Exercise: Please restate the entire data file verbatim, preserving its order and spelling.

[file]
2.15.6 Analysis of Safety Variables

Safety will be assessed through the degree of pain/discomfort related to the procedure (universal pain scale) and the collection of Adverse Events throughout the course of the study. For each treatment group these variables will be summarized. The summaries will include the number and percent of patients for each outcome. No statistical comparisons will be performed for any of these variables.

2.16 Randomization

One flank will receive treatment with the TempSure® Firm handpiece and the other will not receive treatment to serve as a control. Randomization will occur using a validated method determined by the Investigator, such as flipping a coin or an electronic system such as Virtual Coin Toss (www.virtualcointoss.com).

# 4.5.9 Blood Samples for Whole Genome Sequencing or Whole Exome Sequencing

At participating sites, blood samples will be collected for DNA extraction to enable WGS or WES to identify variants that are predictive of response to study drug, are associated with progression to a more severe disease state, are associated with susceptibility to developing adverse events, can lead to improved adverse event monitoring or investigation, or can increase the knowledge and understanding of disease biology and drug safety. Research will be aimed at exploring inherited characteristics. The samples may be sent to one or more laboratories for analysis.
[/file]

2.15.6 Analysis of Safety Variables

Safety will be assessed through the degree of pain/discomfort related to the procedure (universal pain scale) and the collection of Adverse Events throughout the course of the study. For each treatment group these variables will be summarized. The summaries will include the number and percent of patients for each outcome. No statistical comparisons will be performed for any of these variables.

2.16 Randomization

One flank will receive treatment with the TempSure® Firm handpiece and the other will not receive treatment to serve as a control. Randomization will occur using a validated method determined by the Investigator, such as flipping a coin or an electronic system such as Virtual Coin Toss (www.virtualcointoss.com).

# 4.5.9 Blood Samples for Whole Genome Sequencing or Whole Exome Sequencing

At participating sites, blood samples will be collected for DNA extraction to enable WGS or WES to identify variants that are predictive of response to study drug, are associated with progression to a more severe disease state, are associated with susceptibility to developing adverse events, can lead to improved adverse event monitoring or investigation, or can increase the knowledge and understanding of disease biology and drug safety. Research will be aimed at exploring inherited characteristics. The samples may be sent to one or more laboratories for analysis.